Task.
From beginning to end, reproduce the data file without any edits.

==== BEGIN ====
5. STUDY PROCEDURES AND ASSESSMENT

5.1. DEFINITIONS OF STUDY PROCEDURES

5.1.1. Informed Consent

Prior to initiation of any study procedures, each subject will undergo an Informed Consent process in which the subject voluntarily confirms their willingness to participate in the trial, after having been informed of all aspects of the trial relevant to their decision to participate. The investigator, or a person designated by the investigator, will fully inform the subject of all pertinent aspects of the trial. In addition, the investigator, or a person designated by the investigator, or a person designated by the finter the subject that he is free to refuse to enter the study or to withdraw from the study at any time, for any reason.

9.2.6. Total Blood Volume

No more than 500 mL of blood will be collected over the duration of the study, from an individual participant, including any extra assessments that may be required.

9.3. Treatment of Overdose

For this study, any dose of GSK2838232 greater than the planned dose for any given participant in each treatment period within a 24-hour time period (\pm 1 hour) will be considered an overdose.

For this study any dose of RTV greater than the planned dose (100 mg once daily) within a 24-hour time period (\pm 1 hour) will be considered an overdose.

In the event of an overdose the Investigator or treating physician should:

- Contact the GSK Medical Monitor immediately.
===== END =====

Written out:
5. STUDY PROCEDURES AND ASSESSMENT

5.1. DEFINITIONS OF STUDY PROCEDURES

5.1.1. Informed Consent

Prior to initiation of any study procedures, each subject will undergo an Informed Consent process in which the subject voluntarily confirms their willingness to participate in the trial, after having been informed of all aspects of the trial relevant to their decision to participate. The investigator, or a person designated by the investigator, will fully inform the subject of all pertinent aspects of the trial. In addition, the investigator, or a person designated by the investigator, or a person designated by the finter the subject that he is free to refuse to enter the study or to withdraw from the study at any time, for any reason.

9.2.6. Total Blood Volume

No more than 500 mL of blood will be collected over the duration of the study, from an individual participant, including any extra assessments that may be required.

9.3. Treatment of Overdose

For this study, any dose of GSK2838232 greater than the planned dose for any given participant in each treatment period within a 24-hour time period (\pm 1 hour) will be considered an overdose.

For this study any dose of RTV greater than the planned dose (100 mg once daily) within a 24-hour time period (\pm 1 hour) will be considered an overdose.

In the event of an overdose the Investigator or treating physician should:

- Contact the GSK Medical Monitor immediately.